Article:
Red Tape, A New Work by Les Levine, 1970

To Engage the University in a Useless Task Which Will Allow It to Expose a Working Model of Its System

Les Levine

Columbia Books on Architecture and the City

Red Tape, A New Work by Les Levine, 1970

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Pub Date: February 2016

ISBN: 9781941332252

128 Pages

Format: Paperback

List Price: $15.00£11.00

Red Tape, A New Work by Les Levine, 1970

To Engage the University in a Useless Task Which Will Allow It to Expose a Working Model of Its System

Les Levine

Columbia Books on Architecture and the City

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In the summer of 1970, the artist Les Levine arrived at the University of Toronto to take part in the installation of site-specific work on the quadrangle in front of the University's Hart House. The intended piece—construction materials hung from high-tension rope between campus buildings—was quickly stymied as Levine encountered a series of bureaucratic impediments on the part of the University staff. What ensued was played into the conceptual conceit the artist had envisioned for the project. By collating the correspondence, telephone transcripts, and visual documentation of the eventual installation process, Levine used the work to demonstrate how the university itself functioned as a system. Red Tape publishes this project, which had existed only as a dossier in the artist's archive, for the first time.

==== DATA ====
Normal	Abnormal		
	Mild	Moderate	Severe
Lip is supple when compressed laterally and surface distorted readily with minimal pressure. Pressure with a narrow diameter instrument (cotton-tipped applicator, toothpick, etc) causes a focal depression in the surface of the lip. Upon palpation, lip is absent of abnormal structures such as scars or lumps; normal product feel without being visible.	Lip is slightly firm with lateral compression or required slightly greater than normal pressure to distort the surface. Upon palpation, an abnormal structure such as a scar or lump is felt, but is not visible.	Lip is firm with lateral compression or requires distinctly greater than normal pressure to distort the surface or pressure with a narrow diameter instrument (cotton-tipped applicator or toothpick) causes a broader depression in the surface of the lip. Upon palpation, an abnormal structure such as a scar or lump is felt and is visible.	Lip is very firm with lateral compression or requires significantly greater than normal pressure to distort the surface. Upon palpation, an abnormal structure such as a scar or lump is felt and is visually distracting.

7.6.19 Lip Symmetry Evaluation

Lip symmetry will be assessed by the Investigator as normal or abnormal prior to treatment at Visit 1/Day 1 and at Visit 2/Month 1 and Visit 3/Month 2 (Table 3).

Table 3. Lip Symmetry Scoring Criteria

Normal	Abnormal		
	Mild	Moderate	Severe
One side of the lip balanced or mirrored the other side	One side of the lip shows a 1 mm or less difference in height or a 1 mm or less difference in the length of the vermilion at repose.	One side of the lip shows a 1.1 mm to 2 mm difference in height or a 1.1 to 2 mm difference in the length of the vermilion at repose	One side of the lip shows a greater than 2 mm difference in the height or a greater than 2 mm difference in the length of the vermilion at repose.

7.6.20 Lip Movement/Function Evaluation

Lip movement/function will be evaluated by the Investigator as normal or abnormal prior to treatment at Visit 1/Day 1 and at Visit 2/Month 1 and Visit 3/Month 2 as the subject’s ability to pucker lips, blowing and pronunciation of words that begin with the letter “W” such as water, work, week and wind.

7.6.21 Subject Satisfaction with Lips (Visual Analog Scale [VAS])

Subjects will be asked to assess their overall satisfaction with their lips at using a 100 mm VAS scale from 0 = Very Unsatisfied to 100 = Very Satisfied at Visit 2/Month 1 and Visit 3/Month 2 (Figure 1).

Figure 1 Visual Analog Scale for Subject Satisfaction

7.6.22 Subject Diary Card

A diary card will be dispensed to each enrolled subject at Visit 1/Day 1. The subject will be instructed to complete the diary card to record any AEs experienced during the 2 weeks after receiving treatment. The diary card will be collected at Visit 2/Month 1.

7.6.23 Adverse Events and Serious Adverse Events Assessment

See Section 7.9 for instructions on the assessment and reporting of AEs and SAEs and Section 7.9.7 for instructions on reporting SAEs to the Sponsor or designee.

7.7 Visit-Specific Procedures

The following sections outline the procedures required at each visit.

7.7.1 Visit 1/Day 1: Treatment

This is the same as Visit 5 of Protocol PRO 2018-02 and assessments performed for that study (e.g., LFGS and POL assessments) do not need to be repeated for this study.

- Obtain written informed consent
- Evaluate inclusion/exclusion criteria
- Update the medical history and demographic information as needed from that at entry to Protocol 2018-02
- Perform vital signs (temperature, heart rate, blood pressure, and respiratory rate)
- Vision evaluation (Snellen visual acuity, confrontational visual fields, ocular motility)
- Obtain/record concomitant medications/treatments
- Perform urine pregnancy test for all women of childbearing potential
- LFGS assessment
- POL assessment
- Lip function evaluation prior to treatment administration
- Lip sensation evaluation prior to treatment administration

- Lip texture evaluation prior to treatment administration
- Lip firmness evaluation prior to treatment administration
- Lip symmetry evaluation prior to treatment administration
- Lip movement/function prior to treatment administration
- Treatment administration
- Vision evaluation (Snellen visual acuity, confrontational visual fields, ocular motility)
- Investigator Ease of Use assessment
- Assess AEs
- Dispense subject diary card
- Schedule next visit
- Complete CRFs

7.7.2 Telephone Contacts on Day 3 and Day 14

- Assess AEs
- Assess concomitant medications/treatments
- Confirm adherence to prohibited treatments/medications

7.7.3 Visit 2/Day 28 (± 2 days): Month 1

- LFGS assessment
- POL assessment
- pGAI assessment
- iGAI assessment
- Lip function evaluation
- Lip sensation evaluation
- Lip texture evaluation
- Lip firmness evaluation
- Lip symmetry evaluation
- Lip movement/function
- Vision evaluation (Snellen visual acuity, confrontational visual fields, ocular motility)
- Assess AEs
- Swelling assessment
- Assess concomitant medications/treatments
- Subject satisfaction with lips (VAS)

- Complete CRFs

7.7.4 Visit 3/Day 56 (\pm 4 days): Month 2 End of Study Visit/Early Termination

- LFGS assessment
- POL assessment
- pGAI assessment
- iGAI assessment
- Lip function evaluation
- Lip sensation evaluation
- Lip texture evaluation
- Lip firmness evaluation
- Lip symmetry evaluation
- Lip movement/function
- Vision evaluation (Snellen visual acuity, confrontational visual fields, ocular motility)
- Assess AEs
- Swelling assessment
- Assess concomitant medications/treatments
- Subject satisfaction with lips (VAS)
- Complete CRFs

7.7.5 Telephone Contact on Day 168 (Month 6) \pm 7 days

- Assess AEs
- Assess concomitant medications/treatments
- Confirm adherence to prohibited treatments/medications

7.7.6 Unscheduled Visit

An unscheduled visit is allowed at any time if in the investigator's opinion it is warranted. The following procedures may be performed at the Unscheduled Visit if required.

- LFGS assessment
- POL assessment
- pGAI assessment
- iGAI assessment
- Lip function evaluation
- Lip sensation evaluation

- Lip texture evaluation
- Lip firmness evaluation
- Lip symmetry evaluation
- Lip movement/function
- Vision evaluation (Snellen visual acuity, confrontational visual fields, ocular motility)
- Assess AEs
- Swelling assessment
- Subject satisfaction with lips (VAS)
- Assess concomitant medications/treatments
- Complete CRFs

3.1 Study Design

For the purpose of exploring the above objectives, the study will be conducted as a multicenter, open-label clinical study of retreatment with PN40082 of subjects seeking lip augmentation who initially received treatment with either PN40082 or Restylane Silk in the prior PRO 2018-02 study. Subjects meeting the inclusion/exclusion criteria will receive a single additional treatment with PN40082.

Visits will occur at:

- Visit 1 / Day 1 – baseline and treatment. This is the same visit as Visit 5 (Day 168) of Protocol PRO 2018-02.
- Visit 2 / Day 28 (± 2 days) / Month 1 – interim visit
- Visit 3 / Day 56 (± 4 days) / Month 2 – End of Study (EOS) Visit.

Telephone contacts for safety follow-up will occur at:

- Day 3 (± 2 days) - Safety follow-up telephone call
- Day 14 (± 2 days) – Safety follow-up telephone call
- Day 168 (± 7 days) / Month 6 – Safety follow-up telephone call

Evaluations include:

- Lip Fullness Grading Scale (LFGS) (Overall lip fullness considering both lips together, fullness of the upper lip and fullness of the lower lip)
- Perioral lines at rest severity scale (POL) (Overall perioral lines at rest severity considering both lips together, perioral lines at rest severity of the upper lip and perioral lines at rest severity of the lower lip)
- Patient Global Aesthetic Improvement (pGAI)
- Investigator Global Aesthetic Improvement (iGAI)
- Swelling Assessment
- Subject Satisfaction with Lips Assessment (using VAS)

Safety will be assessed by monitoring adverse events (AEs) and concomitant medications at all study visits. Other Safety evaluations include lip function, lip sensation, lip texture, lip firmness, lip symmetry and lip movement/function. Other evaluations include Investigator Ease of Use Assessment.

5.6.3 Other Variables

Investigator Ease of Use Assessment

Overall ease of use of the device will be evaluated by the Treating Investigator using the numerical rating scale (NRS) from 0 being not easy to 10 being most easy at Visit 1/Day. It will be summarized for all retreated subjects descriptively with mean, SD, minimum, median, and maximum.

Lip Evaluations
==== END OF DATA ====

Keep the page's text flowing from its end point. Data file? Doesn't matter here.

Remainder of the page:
?Red Tape is being published on the occasion of the exhibition "Les Levine: Bio-Tech Rehearsals 1965–1975," curated by Felicity D. Scott and Mark Wasiuta, at Columbia University's Arthur Ross Architecture Gallery.

About the Author

Les Levine lives in New York City, and has made over 200 videos and held over 100 solo exhibitions during his career. He was awarded the National Endowment for the Arts Fellowship in 1974 and 1980, and his work is represented in the permanent collections of the Museum of Modern Art, New York; Whitney Museum of American Art, New York; Philadelphia Museum of Art, Philadelphia; Corcoran Gallery of Art, Washington D.C.; The National Gallery of Canada, Ottawa; Centre Georges Pompidou, Paris; and many others. He has written for Arts, The Village Voice, Art in America, and the Saturday Review.